Indie Rundown: The Rundownening

As promised, another set of indie games… FOR YOU! Let’s take the Russia circa 1945 approach to reviewing and make a lot of smaller posts, but do a whole lot more! That’s just as good, right?


The simplest way to relate to Audiosurf without actually playing it would be to open up your music player, turn on the levels display, then try to keep your finger on the top bar as you slowly move it horizontally across the screen.

Audiosurf has you controlling a little ship as it moves across a track, collecting colored blocks to form big piles of points. As the astute among you might guess, everything is controlled by the tempo and intensity of whatever song is playing at the moment. And it can be any song, any mp3 file that is more than two minutes long.

It’s actually quite fun, if you plug in the right songs. Oddly enough, the perfect songs for Audiosurf aren’t the constantly intensive ones, it’s much better to have a song that has slow and very strong parts, in order to make an interesting track. If you don’t have any good music, or if you’re looking for something different, then you can tune into Audiosurf radio, a set of four songs (and one constant) that shuffles each week.

Gratuitous Space Battles

I hesitate to call GSB a “real-time strategy game”, because there is very little player input during battles themselves. The title itself should explain the basic premise, but for the slow folk out there: you command a lot of ships, an amount that could be described as “gratuitous”, as they engage in battles in space. Go figure.

The oddity of this particular RTS lies in the fact that you have no control of the ships after you say “go”. There’s two kinds of control: you can design the ships, as the game has a shipbuilding interface that reminds me of EVE Online, and you can organize the starting formation of the ships. The only thing past that is basic pre-battle priority-setting and general rules of engagement like “escort ship X” or “Stick together”, otherwise you have no choice but to sit back and watch the havoc ensue.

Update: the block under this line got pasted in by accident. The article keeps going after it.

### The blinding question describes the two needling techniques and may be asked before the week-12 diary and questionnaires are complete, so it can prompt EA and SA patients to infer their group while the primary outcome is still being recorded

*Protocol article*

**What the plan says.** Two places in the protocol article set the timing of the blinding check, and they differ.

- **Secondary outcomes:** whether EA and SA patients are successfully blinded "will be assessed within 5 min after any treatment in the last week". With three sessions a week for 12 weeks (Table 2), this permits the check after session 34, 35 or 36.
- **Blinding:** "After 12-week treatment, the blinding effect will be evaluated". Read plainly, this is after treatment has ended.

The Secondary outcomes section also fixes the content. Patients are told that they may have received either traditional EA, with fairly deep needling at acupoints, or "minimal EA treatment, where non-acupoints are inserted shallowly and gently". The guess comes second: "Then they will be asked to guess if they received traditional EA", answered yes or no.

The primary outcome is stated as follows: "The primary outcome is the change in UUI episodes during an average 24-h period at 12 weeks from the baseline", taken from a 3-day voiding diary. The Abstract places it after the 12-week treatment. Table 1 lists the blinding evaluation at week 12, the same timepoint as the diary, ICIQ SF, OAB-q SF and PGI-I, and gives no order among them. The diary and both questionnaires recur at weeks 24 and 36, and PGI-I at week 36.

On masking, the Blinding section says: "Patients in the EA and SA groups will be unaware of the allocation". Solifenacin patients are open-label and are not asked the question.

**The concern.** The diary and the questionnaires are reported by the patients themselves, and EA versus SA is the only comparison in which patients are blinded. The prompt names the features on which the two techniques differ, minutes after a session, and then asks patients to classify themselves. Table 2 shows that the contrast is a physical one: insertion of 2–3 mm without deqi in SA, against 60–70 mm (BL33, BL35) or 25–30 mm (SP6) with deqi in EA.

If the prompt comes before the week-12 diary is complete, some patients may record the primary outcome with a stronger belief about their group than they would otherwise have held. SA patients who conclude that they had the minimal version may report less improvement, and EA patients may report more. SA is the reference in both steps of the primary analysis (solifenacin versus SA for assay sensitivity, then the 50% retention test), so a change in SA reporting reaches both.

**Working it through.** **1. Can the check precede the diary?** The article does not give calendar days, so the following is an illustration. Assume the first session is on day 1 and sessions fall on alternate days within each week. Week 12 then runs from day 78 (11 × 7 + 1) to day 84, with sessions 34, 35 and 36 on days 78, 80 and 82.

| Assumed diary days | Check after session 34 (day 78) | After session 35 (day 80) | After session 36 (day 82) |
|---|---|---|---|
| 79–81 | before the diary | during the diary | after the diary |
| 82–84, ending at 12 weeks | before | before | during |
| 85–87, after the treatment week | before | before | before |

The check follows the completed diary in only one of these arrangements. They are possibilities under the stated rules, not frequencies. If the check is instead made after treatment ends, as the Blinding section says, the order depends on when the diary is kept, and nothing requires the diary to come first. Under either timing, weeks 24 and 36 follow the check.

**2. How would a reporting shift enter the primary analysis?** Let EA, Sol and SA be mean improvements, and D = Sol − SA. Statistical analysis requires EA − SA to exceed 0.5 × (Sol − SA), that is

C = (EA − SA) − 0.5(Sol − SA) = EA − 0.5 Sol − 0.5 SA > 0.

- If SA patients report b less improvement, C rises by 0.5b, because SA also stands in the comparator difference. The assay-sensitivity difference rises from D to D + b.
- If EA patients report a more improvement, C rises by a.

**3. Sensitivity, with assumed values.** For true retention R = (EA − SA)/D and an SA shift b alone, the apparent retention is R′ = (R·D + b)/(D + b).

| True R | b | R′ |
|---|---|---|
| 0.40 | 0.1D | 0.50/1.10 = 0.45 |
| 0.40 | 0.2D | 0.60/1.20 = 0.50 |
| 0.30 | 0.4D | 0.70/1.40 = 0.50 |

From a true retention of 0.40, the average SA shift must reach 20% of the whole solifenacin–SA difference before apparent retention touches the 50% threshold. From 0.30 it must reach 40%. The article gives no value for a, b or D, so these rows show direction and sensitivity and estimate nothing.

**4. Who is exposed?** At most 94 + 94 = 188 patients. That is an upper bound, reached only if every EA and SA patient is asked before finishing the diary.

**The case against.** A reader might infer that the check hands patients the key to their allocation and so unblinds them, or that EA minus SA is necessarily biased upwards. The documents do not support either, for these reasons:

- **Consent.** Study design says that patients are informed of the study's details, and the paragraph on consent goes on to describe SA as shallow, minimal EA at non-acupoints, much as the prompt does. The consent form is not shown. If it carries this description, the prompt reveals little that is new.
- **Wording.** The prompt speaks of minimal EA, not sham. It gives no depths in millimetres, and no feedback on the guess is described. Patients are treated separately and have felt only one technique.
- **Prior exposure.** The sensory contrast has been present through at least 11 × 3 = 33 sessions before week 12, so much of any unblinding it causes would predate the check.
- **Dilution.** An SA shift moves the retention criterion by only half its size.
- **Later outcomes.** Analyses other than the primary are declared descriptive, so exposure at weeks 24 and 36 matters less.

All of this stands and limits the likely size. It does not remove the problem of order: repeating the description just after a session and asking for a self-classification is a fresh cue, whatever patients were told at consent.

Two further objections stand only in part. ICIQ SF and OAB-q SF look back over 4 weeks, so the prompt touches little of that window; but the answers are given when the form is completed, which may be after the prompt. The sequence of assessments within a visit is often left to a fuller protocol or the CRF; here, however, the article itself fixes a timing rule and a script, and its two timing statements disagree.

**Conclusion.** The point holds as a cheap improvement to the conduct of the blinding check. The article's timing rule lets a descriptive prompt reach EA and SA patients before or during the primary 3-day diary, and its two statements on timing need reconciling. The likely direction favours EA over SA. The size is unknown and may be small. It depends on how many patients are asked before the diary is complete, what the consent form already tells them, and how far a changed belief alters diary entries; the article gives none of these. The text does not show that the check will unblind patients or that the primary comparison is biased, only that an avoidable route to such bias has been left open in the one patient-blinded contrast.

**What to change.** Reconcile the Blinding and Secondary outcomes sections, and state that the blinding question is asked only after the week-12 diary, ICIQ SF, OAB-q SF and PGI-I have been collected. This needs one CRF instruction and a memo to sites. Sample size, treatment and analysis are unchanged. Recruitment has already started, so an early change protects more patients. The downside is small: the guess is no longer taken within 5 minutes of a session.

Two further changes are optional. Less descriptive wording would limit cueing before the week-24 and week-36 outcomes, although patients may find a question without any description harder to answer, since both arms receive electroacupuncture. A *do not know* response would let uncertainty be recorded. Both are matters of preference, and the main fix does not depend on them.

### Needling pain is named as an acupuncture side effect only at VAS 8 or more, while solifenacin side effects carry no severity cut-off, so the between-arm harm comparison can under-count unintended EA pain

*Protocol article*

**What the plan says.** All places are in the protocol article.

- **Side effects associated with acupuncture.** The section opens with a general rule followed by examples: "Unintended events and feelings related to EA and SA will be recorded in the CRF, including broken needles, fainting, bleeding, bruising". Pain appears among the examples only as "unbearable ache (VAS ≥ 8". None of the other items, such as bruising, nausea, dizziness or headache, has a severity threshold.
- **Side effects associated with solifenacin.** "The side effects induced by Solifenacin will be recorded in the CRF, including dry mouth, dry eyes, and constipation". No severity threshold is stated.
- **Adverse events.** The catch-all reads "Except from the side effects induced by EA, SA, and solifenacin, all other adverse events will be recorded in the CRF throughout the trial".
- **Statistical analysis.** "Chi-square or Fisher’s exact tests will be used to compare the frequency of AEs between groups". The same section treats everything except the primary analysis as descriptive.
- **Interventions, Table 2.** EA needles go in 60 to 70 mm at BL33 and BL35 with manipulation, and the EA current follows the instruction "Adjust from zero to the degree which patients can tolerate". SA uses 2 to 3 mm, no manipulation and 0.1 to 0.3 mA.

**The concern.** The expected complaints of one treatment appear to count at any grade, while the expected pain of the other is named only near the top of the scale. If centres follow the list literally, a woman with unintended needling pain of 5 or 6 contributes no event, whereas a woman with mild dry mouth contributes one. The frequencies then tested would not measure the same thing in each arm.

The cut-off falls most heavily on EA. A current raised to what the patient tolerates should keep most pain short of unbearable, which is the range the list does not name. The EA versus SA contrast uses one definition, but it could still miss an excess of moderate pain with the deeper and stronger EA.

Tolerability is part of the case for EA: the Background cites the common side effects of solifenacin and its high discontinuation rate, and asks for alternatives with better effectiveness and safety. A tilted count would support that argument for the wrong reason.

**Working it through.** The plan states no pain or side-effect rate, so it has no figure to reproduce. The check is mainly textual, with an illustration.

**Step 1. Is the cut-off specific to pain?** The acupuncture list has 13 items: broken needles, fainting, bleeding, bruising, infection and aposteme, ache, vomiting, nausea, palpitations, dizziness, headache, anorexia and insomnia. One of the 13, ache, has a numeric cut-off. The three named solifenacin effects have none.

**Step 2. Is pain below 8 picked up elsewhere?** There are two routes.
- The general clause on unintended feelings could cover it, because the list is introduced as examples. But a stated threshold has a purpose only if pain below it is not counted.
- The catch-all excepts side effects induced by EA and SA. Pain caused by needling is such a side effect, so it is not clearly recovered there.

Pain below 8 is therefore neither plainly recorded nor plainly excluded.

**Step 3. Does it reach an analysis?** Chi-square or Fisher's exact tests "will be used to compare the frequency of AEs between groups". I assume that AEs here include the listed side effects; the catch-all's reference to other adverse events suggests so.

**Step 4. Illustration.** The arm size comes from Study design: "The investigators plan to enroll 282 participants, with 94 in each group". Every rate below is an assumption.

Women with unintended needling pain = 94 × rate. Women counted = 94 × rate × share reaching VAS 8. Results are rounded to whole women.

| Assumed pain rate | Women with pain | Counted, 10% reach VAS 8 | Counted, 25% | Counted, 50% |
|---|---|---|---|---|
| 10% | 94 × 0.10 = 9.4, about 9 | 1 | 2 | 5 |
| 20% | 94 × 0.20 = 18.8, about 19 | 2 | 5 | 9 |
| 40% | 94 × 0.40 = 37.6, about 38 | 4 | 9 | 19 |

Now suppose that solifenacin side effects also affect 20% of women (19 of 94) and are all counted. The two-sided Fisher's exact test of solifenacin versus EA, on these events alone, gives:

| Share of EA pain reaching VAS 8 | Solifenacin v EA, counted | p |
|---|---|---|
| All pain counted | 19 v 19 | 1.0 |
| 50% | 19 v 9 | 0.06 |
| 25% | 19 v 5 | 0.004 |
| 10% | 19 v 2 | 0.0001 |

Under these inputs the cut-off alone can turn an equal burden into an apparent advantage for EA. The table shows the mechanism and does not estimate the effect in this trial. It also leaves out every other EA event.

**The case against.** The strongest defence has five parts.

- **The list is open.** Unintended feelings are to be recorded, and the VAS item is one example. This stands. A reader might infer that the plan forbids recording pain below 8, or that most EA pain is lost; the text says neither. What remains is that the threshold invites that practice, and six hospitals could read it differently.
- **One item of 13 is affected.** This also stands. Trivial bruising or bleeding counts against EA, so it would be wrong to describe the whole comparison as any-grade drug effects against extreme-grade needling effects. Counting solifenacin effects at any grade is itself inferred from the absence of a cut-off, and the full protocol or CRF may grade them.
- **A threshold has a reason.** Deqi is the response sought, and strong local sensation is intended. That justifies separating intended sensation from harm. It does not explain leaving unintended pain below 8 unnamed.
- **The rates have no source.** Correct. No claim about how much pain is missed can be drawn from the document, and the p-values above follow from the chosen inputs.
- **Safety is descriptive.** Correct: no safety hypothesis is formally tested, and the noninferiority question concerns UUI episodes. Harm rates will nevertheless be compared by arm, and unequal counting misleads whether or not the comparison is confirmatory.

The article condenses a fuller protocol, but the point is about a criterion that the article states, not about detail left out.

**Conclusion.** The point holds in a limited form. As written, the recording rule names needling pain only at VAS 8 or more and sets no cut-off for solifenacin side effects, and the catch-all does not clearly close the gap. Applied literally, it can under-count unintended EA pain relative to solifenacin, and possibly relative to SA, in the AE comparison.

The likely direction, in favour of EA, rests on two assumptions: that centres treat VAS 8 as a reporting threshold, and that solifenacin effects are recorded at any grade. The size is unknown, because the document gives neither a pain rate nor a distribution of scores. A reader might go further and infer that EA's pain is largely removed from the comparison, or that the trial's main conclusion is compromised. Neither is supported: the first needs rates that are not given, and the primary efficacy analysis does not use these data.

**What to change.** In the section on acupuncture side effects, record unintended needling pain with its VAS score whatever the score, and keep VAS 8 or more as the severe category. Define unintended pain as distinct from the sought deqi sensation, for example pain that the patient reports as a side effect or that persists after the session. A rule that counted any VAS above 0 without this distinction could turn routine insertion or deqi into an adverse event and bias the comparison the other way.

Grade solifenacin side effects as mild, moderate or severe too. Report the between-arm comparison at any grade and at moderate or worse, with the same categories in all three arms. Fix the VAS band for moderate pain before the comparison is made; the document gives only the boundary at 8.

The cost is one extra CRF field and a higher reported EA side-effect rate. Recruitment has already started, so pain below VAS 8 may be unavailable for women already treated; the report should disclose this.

Is it compelling? I’m not sure, honestly. I haven’t had time to play it extensively, so I haven’t gotten into the higher-level math of it, but I can conclusively say that it feels somewhat random at the lower levels. However, it definitely has potential, and it’s certainly an interesting idea. We will have to see.


Perhaps I just don’t “get” it. Maybe there’s a cultural connection there that I’m too young to understand. However, I find VVVVV‘s gameplay very, very boring.

The game is a “retro” one, with the gimmick here being the ability to reverse gravity, pushing your pixelated little character from the floor to the ceiling and back. However, this isn’t utilized as well as a game like And Yet It Moves, because the game gets its movement physics from the same era as the graphics. Your character moves at one speed, very fast, whether running, falling, or whatever. While this may seem reasonable, quite a few of the “puzzles” involve you running towards a wall, flipping the gravity, and trying to aim for a hole in said wall of spikes and pain. However, you can’t make the little person move in an arc, since the character doesn’t realistically interact with gravity. You just have to hit that magic spot between moving sideways and moving up, which turns the “puzzles” into one part figuring out what you have to do to three hundred parts trying to thread a needle from across the room while riding a mechanical bull.

And before you say, as all the other reviews have, that it has value in how difficult it is. I’m fairly sure that the other reviewers have taken a little too much cocaine today. Being “difficult” and being “poorly designed” are two completely different things. A “difficult” game has a clever puzzle that takes a lot of thinking, and perhaps a lot of head-smashing-against-keyboard, to figure out. A “difficult” game is cathartic in its completion. On the other had, a game where you’re “one pixel out and you’re dead, slipping off the edge of a platform and up into spikes.” (quoted from Gamesradar) is not difficult, it’s just being obtuse.

I can’t account for the story, but let me say this: there’s a reason why we developed new software for games, people. Use it, please.

Beat Hazard

It’s musical Asteroids.

Really, that’s it. The intensity of the weapons and the number of enemies increases with the intensity of the music. But it’s still just Asteroids a bit of the ships from Galaga thrown in.

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